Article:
Net Profit (20% on selling price) 4.00 18,00,000

Sales 20.00 90,00,000

The GOOBERS CHOCOLATES will be introduced in the market with a
competitive edge that it is under the banner of BLUEMENTHAL
the market captured in a shorter span of time.

The chocolate will be launched just before Christmas and New Year so the
time is perfect to gain the market in max.

The company is producing 4,50,0000 units of chocolates at the rate of Rs. 16

for which we are incurring the total cost of Rs. 72,00,000 and the total sales of
Rs. 90,00,000which implies that we are having the profit of Rs. 18,00,000.

The company is producing a single unit of chocolate at the rate of Rs. 20

which includes the cost of chocolate as Rs. 16 which again implies that the
profit of Rs. 4 is gained on the single unit of chocolate.

Since the company is earning some percentage of profit above the cost it
means increasing cost can be the favorable condition for the company.

Since the company is earning some amount of profit so our business is a

feasible to launch over.


NOT ON YOUR HANDS” will make people to get attracted towards the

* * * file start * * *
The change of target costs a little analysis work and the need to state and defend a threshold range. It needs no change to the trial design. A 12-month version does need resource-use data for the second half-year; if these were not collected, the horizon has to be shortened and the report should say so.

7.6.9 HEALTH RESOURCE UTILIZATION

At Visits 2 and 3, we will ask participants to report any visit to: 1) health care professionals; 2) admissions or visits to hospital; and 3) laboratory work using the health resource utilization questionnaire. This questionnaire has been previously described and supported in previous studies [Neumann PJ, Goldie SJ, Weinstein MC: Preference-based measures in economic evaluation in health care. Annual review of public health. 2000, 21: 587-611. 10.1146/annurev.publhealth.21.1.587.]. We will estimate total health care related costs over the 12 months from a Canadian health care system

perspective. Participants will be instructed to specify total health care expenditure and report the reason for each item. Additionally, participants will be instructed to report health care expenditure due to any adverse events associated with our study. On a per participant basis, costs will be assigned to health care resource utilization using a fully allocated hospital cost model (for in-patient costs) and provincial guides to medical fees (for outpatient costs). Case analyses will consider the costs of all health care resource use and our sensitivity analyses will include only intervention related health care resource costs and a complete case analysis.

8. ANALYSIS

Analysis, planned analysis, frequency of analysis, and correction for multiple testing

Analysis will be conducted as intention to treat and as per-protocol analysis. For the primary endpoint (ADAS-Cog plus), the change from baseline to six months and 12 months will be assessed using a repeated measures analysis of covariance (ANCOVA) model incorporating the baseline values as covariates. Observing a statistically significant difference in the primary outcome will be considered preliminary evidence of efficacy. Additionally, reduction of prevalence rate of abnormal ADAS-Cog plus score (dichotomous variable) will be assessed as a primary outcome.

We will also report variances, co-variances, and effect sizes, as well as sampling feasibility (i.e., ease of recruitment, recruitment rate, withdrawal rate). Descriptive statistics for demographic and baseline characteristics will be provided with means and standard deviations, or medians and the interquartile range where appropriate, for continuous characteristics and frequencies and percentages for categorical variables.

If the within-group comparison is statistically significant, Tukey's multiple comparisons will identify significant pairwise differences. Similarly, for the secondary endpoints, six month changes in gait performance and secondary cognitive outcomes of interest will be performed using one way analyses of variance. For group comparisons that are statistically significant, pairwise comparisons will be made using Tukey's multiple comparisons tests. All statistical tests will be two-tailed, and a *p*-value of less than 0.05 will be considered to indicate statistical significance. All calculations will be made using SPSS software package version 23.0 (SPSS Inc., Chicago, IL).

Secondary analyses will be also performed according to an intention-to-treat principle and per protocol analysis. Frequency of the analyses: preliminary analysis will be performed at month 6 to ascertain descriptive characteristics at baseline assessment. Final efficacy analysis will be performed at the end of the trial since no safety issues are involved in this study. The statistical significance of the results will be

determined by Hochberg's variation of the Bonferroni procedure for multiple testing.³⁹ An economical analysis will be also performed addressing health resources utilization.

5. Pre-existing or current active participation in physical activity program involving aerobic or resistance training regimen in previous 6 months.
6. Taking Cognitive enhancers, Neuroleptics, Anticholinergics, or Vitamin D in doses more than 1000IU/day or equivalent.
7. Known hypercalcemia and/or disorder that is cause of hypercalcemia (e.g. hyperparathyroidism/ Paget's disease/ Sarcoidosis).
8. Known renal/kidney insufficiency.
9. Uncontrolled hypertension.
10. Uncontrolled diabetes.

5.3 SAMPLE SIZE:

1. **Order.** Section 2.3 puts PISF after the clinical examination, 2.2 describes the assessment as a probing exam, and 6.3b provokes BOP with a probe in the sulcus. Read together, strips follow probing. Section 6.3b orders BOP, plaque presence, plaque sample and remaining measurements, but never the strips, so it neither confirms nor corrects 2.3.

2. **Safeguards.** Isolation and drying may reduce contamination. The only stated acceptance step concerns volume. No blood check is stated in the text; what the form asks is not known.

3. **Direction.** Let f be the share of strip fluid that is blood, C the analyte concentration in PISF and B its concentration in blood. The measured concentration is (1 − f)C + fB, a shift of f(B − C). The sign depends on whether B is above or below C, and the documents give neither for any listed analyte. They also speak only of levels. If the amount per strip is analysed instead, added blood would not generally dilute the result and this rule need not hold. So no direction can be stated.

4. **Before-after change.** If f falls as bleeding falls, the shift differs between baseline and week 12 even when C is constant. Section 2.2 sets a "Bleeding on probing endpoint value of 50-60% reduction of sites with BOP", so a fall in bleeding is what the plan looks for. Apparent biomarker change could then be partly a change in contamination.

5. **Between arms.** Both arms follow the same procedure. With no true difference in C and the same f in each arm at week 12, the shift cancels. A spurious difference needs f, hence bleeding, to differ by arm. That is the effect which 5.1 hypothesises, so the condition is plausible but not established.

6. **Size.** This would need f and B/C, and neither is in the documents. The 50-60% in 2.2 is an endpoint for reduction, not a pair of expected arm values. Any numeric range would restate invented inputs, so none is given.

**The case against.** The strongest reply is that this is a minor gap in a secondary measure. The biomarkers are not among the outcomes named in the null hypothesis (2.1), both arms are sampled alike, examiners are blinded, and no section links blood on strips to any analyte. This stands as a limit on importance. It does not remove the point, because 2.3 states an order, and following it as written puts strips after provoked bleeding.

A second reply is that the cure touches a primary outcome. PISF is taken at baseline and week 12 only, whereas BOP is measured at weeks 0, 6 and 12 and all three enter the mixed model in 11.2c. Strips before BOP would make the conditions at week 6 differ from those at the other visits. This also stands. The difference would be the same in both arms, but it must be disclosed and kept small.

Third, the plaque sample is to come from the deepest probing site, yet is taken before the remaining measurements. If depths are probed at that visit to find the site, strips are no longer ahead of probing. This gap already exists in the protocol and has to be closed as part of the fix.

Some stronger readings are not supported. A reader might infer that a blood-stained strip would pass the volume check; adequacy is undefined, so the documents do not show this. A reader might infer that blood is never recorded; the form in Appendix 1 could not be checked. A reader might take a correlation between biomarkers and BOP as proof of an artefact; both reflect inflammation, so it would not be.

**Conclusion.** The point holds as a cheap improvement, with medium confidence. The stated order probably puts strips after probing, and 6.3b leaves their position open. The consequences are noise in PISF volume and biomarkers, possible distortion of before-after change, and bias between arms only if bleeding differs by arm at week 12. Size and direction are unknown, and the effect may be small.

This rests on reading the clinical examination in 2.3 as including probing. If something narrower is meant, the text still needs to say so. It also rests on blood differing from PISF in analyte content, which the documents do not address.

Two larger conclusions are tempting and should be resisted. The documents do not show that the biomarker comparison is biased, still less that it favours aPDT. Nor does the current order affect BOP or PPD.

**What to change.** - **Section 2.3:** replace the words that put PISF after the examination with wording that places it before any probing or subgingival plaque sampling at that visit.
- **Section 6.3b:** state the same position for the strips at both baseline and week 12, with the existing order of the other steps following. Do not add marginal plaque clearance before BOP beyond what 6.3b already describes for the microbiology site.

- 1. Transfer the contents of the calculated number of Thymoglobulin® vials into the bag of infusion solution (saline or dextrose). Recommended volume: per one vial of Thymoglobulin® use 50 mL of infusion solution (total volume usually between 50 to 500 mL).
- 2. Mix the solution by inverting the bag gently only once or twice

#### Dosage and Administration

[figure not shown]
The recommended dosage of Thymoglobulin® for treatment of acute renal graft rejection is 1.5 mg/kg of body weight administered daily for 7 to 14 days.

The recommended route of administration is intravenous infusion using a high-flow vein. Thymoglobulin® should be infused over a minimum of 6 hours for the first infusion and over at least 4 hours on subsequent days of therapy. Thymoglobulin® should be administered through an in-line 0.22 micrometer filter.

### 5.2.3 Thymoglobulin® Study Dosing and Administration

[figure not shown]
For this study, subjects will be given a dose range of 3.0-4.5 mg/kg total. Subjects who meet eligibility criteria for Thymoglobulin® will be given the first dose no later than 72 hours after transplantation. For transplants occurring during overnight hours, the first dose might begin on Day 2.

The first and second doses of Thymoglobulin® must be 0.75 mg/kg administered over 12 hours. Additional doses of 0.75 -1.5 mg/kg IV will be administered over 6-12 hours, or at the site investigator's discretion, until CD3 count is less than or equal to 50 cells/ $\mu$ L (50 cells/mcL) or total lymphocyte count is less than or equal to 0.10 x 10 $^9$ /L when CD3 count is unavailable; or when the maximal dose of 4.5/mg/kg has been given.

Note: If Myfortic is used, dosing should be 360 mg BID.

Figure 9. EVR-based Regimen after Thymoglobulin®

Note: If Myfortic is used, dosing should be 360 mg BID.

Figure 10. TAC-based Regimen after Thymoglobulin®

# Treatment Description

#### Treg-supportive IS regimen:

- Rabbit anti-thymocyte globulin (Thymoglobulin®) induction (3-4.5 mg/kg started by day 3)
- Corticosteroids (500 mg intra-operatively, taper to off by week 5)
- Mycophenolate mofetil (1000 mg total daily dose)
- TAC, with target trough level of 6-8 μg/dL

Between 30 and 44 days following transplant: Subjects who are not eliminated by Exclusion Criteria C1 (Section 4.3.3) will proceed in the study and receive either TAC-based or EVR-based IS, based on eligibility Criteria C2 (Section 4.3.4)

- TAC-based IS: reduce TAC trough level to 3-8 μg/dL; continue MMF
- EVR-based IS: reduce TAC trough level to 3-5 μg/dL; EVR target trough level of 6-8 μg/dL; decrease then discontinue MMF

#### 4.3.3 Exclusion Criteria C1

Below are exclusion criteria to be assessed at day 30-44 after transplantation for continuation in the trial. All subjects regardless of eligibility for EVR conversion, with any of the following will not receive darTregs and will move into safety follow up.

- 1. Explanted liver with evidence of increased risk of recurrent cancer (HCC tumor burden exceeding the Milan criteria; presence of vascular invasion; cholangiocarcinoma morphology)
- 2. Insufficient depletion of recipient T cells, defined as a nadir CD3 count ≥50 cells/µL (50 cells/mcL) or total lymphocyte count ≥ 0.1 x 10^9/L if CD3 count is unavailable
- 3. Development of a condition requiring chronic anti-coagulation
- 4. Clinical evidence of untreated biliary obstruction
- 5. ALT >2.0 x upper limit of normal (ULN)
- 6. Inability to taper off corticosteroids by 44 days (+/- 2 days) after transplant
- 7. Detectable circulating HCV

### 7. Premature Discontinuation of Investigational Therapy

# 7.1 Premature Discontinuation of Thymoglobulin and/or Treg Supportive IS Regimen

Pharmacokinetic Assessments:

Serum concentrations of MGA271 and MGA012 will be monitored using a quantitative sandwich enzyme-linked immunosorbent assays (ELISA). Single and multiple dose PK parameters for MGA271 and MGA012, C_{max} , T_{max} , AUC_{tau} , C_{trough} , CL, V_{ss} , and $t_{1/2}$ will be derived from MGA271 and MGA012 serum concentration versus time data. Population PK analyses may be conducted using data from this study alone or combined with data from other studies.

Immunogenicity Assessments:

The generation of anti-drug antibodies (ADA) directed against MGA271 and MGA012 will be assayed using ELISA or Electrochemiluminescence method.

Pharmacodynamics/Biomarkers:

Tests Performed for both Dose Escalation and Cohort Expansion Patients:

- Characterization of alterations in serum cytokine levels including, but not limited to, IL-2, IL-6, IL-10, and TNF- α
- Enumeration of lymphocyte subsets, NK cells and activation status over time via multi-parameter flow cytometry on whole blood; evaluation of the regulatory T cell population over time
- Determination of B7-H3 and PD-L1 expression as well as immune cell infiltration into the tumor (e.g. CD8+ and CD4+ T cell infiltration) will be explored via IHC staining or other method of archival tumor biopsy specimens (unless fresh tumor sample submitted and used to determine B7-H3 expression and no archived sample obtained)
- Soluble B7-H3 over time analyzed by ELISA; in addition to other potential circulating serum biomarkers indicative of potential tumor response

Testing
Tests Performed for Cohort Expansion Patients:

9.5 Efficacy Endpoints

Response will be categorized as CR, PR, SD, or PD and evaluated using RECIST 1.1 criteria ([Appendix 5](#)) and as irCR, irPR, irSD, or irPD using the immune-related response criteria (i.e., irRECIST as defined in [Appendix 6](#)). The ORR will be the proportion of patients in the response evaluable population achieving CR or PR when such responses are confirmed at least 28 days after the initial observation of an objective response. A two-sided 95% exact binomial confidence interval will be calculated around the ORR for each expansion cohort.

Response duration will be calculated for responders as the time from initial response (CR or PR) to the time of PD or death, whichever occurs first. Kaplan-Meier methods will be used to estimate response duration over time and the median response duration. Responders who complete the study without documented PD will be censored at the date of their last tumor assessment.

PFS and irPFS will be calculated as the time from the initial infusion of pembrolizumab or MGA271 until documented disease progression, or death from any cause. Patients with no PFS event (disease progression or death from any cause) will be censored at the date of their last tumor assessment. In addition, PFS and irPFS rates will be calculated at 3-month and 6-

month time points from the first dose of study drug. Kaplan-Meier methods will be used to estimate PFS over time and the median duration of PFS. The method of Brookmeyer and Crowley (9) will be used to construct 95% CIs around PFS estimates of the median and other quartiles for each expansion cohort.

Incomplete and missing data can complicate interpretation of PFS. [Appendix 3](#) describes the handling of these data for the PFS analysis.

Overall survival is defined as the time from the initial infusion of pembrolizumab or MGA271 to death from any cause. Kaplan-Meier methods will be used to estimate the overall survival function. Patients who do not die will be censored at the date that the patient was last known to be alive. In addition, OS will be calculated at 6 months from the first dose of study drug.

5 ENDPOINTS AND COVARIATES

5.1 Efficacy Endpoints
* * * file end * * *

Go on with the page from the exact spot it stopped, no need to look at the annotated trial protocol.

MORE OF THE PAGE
chocolate. Also the Pack is designed in such a way like a king of all chocolates
is sitting in the shop.
Scope in Indian Market

This chocolate has a great scope in Indian Market as it is a different kind

of product amongst all other chocolates present under different brands.

GOOBERS CHOCOLATE is cheaper than Fruit n Nut, Crackle and

Temptation which is an added benefit to the company.

The chocolate will be launched before Christmas and New Year with
attractive packing and with offers so the chocolate will capture the market

As according to some survey in India it is found that 90% of people

consume chocolates and 42% consumers are of age group 10-20 and 33%
consumers are of age group 21-30, thus this chocolate has a great scope in

It is also found from the survey that the most important aspect of the
consumers they keep in mind before purchasing chocolate is the Flavor,
Quality and Packing and the GOOBERS CHOCOLATE has priorised this
aspects the most to capture the market and compete with the chocolate of
same kind.

As we compare my company product with some other company‟s product, the

chocolate may seem to be same as other chocolates existing in the market but it
has a distinct taste of its own and also the main difference is the marketing
strategy and the profit margin ensured. As we know if strong competitors are
already exist in the market, it gets really very tough to enter into the market.
Instead of all these if we give value for money product to the customers, we can
definitely compete with the competitor‟s and can draw the positive attitude of
the customer towards the product.
Getting hungry yet?
Make time for your
favorite chocolate